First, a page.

Trail Riding Safety

by Jim Antley

Things to think about as you begin to prepare for your next trail ride. I hope they will help you have a safe and enjoyable trail ride.


1. Be prepared. Know where you are going. Make sure you have good directions or a map. If at all possible, talk with someone who has ridden there before. Finding out how far and through what type of terrain you'll be riding can tell you a lot about which horse to bring and what additional equipment you'll need. A compass can prove very helpful.

2. Make sure you carry adequate food and water for both you and your horse. Even if they are supposed to be provided, pack some anyway. I've seen many 2-day trips turn into 3 days. Bring an extra bale of hay and a box of Milky Ways just in case.

3. First Aid. Carry a good sized, fully-stocked first aid kit in your trailer. For all day outings, another smaller kit in your saddle bags is suggested. Your horse's physical care should also be thought of in advance. Anytime you're traveling, bring colic medicine along. With it, you can stop a little gas from turning into a major problem, miles from a veterinarian. Horseman's Dream, vet wrap, Furox, and a hoof pick are also good to have with you. Always carry a sharp pocket knife for emergencies.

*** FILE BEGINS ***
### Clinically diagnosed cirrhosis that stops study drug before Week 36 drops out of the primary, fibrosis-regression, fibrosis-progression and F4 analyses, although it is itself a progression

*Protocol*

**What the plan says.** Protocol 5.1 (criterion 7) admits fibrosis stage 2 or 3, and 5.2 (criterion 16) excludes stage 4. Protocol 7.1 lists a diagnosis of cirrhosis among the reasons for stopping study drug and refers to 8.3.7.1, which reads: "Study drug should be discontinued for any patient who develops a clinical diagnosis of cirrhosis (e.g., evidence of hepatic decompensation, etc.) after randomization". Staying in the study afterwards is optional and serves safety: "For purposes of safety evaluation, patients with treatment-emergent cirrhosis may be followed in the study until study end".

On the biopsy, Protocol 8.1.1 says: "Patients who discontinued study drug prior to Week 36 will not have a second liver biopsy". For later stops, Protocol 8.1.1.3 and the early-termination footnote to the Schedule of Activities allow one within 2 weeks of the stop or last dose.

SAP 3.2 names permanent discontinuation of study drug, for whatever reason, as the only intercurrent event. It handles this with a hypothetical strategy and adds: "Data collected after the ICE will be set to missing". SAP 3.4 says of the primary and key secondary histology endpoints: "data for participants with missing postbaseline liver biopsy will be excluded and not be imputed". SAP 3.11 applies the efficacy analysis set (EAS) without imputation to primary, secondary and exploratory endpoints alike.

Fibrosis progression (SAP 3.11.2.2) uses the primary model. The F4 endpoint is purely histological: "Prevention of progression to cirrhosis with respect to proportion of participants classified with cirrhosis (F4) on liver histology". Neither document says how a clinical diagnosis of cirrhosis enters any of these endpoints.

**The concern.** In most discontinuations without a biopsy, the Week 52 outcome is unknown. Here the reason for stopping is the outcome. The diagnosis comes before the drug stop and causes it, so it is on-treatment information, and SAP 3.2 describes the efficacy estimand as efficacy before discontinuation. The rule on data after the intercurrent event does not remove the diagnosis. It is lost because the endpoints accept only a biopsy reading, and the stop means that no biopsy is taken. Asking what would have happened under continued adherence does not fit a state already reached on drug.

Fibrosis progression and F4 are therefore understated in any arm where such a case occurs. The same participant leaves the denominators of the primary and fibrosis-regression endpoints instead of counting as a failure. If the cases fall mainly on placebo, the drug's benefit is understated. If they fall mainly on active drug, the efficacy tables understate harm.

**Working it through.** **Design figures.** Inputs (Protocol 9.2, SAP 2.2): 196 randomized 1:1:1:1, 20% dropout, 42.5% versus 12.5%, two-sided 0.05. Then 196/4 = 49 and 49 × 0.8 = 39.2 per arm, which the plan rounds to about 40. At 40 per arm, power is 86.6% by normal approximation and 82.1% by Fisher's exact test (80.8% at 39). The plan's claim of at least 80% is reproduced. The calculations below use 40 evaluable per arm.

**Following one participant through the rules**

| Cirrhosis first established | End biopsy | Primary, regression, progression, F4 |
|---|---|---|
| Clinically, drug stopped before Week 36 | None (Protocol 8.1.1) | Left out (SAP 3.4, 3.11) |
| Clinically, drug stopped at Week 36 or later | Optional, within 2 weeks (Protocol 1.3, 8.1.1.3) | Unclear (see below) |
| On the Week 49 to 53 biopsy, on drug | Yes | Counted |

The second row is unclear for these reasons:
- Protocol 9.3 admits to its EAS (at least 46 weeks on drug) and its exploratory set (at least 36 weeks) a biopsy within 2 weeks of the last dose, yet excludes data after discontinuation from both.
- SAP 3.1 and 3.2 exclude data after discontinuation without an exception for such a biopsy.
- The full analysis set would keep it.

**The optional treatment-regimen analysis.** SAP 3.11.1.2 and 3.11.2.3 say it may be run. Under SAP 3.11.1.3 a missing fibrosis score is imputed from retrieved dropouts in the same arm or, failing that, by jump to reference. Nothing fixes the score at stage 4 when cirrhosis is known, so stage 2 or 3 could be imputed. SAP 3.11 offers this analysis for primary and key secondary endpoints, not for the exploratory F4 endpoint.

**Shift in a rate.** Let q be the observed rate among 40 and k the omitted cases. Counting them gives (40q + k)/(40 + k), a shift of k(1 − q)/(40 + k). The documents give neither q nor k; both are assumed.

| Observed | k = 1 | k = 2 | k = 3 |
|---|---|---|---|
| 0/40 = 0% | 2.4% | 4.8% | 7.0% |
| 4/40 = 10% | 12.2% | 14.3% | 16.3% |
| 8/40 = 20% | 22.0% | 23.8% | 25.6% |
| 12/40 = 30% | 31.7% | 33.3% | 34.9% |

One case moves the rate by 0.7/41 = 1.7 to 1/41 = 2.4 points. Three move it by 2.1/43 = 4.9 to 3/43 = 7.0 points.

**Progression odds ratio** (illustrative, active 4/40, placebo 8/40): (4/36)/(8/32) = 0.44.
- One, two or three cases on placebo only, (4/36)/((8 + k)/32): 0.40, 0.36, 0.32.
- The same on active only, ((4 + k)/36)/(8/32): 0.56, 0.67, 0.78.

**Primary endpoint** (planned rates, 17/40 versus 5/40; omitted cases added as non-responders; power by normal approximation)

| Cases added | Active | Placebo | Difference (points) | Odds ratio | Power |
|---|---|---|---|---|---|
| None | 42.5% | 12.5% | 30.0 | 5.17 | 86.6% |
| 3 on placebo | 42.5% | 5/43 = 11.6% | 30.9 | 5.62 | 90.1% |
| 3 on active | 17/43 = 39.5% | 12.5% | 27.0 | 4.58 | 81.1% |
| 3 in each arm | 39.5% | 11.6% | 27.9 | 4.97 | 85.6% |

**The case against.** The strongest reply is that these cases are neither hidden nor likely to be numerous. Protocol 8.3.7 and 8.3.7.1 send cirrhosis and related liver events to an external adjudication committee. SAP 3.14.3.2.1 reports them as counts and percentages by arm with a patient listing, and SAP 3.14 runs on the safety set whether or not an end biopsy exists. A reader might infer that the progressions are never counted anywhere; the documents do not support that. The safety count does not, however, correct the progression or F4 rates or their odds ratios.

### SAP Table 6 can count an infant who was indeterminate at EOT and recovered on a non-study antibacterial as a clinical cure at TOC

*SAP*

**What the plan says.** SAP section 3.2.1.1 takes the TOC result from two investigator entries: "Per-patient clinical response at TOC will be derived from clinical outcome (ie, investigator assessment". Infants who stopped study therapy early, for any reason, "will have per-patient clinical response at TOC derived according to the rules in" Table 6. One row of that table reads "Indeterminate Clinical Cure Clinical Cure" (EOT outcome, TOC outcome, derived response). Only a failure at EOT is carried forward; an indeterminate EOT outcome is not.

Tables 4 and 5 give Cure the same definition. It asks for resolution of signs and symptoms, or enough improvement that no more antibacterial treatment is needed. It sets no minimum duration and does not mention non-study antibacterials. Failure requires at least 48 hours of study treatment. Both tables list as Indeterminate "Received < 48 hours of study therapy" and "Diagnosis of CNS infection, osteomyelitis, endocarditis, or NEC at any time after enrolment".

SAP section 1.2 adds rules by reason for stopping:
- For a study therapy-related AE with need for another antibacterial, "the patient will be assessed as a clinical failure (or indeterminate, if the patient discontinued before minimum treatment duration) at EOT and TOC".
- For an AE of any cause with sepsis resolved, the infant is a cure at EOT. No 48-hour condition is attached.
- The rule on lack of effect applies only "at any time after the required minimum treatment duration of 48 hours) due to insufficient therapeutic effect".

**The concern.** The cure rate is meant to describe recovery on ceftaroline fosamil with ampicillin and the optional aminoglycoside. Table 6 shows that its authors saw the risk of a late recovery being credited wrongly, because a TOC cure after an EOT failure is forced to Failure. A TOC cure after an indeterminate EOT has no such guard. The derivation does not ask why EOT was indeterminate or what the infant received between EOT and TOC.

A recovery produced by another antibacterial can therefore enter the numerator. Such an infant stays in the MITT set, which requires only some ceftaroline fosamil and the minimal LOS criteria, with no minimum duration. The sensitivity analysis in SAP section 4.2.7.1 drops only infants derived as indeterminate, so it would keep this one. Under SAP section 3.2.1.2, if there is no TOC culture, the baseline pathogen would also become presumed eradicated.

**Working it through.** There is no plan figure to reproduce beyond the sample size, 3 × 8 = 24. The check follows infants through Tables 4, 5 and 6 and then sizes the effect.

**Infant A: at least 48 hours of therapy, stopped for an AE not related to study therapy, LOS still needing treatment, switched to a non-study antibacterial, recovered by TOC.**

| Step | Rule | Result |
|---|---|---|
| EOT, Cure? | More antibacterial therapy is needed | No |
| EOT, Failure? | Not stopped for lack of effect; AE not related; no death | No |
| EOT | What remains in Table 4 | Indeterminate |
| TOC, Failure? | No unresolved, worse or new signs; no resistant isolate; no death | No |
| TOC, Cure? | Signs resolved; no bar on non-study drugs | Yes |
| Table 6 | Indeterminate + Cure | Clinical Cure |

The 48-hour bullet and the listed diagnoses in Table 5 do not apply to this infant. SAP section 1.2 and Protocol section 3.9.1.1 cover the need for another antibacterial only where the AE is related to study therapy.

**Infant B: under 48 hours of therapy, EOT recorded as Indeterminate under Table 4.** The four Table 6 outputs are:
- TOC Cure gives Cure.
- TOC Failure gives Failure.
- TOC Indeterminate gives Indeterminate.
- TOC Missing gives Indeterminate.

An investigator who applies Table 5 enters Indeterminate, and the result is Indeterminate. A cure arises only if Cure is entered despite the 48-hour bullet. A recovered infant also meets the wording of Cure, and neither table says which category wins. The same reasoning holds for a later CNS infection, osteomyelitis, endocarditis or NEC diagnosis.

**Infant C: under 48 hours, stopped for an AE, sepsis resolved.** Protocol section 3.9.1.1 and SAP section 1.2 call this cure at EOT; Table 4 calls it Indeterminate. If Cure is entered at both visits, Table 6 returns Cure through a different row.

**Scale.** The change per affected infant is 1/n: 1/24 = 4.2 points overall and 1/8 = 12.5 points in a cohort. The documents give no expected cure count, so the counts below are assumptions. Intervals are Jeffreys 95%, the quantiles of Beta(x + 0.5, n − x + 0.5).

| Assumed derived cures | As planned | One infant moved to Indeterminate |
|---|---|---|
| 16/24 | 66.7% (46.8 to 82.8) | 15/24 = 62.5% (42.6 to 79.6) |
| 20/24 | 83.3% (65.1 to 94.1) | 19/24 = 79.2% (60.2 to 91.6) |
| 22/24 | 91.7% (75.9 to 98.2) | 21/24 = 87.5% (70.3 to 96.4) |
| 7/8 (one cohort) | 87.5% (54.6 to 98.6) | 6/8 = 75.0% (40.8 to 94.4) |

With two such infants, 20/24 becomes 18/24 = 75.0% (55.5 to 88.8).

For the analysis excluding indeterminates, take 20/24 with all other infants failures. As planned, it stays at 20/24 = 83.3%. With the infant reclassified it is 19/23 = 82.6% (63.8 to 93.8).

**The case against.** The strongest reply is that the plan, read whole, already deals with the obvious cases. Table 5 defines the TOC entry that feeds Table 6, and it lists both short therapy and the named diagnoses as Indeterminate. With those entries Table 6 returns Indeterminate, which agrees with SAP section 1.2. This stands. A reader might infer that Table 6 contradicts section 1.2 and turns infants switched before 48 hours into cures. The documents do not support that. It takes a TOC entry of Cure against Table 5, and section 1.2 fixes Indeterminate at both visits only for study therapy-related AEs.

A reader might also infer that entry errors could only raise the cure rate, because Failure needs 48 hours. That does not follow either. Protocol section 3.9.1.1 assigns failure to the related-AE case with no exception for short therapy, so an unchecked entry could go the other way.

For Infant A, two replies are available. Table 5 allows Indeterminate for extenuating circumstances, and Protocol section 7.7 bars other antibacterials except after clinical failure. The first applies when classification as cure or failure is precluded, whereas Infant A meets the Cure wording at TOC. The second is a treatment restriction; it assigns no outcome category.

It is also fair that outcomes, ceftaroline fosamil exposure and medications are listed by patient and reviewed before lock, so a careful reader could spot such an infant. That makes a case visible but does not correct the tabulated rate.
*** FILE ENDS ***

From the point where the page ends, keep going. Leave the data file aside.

4. Condition yourself and your horse for the ride. Most trail riders will tell you that a 30 mile ride can become miserable if you're not in shape for it. Your equine buddy could find it equally trying if he hasn't been conditioned also. Make sure you know how to identify heat exhaustion, both human and equine, and learn how to treat it.

5. Always ride with a buddy.        

6. Booze and horses don't mix. Wait till after the ride to enjoy a "cool one".        

Safe Trails are Happy Trails!

 Remember: Persistence, Patience and Praise!


 

Skyview Ranch is located halfway between Dallas and Houston,
Overlooking  I-45